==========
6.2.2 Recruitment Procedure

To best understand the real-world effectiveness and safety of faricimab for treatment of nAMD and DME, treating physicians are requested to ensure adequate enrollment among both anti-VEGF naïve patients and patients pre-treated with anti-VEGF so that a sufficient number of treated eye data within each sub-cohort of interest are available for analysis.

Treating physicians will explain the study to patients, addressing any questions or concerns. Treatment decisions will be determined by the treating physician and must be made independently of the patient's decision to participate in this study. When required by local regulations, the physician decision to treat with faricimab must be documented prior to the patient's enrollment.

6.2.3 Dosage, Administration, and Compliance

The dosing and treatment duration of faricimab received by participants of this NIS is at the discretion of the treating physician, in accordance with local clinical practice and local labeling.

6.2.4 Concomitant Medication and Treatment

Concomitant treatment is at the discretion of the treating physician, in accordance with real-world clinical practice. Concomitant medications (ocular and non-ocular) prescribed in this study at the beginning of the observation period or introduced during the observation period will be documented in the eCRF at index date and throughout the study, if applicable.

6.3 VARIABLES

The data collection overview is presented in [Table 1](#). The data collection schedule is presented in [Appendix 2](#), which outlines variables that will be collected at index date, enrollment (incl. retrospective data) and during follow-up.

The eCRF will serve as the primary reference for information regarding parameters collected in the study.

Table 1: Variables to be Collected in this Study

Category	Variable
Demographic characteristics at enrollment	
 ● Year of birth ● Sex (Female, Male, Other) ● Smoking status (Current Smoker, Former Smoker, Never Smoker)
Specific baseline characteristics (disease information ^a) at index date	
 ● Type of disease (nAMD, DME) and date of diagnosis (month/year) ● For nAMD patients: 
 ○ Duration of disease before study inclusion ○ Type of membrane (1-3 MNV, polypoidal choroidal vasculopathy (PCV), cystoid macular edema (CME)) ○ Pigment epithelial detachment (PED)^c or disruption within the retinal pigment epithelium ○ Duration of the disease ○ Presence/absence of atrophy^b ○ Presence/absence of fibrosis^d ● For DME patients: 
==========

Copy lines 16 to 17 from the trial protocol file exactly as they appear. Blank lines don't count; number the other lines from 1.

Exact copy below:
 ● Type of disease (nAMD, DME) and date of diagnosis (month/year) ● For nAMD patients: 
 ○ Duration of disease before study inclusion ○ Type of membrane (1-3 MNV, polypoidal choroidal vasculopathy (PCV), cystoid macular edema (CME)) ○ Pigment epithelial detachment (PED)^c or disruption within the retinal pigment epithelium ○ Duration of the disease ○ Presence/absence of atrophy^b ○ Presence/absence of fibrosis^d ● For DME patients: 